Like the Bears and the Browns, the other 30 NFL franchises randomly selected health care workers—all of whom will have received both doses of the vaccine—from their communities.

While most of them work in hospitals and health care systems in the Tampa and central Florida area—some, like Cheryl Caraan and Anthony Neal III—come from farther away.

After their indefatigable efforts during an incredibly difficult year, to see healthcare workers honored before an audience of hundreds of millions is profoundly significant for both.

"To be recognized in this way on such a big stage is such a wonderful way to boost our collective morale," explains Caraan, a critical care nurse at Virginia Mason Franciscan Health in Seattle, Washington and a Seattle Seahawks fan.

"I hope this stage will also help illustrate how healthcare work can be akin to civic duty, and hopefully inspire young people to become the next generation of healthcare workers."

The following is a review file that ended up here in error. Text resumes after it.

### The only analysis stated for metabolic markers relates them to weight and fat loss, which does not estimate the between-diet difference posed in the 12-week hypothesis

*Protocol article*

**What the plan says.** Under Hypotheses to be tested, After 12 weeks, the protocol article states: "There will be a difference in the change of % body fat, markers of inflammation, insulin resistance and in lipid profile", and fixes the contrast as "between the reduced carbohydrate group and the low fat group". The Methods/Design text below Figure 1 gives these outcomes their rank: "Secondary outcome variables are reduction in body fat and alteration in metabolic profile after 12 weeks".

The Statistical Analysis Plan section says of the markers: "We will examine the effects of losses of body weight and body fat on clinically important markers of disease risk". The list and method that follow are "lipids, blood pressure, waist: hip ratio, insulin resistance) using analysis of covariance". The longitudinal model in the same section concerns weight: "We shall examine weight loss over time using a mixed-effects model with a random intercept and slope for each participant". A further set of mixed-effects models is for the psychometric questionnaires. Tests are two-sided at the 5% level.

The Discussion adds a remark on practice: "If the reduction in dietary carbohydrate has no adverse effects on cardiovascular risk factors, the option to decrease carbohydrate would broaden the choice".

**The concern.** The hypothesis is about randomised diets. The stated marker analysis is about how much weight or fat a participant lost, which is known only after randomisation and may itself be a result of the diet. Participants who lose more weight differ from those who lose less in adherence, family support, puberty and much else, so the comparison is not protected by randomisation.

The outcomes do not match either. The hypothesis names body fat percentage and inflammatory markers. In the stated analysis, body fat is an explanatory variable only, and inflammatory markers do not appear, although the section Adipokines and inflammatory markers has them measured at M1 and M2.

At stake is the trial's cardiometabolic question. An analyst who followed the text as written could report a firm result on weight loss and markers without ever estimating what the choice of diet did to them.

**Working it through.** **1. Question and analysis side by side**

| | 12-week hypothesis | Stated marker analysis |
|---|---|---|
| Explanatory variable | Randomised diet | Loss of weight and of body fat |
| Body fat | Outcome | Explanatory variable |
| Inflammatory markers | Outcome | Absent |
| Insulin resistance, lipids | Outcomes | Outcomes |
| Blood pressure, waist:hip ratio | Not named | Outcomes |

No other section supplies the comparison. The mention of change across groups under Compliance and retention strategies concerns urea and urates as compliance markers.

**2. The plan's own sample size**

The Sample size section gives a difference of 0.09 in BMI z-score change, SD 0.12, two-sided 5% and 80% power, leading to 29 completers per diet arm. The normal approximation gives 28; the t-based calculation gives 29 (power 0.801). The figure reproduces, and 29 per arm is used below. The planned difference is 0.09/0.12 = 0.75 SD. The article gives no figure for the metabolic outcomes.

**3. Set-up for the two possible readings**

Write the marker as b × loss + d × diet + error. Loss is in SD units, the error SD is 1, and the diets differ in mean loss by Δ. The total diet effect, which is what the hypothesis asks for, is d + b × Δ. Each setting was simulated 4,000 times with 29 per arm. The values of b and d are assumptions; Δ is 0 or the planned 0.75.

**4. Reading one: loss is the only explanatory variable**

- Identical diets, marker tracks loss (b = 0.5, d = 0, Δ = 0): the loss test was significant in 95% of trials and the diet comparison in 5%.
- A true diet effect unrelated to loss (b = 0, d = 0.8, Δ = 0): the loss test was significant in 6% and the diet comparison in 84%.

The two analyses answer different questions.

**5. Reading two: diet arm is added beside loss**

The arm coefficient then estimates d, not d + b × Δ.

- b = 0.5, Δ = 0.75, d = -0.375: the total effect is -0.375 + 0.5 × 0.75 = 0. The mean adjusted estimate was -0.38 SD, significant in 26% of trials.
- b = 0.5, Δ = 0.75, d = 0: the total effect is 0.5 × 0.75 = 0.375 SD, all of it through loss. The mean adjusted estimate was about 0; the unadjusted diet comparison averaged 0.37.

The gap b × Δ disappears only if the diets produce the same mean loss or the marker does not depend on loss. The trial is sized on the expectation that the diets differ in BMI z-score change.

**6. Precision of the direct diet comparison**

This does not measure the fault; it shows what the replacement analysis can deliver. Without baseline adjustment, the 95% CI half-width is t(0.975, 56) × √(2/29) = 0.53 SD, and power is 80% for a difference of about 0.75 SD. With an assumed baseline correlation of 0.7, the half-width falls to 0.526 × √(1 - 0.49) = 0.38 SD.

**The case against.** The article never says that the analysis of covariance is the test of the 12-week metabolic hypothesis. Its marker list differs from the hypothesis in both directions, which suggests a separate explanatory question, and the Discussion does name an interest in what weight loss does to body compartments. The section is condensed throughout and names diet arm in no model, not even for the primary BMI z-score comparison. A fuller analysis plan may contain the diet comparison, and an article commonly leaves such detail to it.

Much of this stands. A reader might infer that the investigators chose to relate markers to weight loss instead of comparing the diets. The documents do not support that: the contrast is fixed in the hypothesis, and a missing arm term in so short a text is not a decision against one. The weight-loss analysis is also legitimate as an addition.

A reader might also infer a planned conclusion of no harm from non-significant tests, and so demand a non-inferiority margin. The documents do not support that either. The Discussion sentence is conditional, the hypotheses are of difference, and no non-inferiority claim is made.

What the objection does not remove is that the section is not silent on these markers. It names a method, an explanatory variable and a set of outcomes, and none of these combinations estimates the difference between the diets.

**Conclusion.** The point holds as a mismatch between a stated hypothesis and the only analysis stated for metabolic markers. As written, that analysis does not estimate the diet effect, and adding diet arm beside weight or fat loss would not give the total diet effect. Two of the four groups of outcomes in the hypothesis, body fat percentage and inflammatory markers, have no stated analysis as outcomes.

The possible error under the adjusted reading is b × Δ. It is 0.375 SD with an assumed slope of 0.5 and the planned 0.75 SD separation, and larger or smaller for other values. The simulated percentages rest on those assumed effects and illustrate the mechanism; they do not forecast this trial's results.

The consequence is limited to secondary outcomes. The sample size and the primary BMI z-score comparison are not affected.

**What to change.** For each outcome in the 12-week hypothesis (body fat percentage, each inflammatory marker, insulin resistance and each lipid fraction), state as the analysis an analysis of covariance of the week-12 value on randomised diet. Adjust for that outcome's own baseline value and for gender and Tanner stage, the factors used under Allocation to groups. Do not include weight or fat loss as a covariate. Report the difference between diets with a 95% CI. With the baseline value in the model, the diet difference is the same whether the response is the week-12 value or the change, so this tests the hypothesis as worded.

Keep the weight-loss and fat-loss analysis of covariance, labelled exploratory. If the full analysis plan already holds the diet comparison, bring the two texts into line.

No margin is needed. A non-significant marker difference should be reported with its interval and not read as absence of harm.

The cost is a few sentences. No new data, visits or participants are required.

Being invited to Super Bowl LV, meanwhile, is one "of the most fulfilling moments of my life" for Neal, a Dallas Cowboys fan and a patient service specialist at Baylor Scott & White Health in College Station, Texas.

"We go to work every day with one goal in mind—being of service to the people in our communities and making a difference," he says.

"To be recognized by the NFL shows the level of awareness the organization has for healthcare workers and it means so much more than words could describe.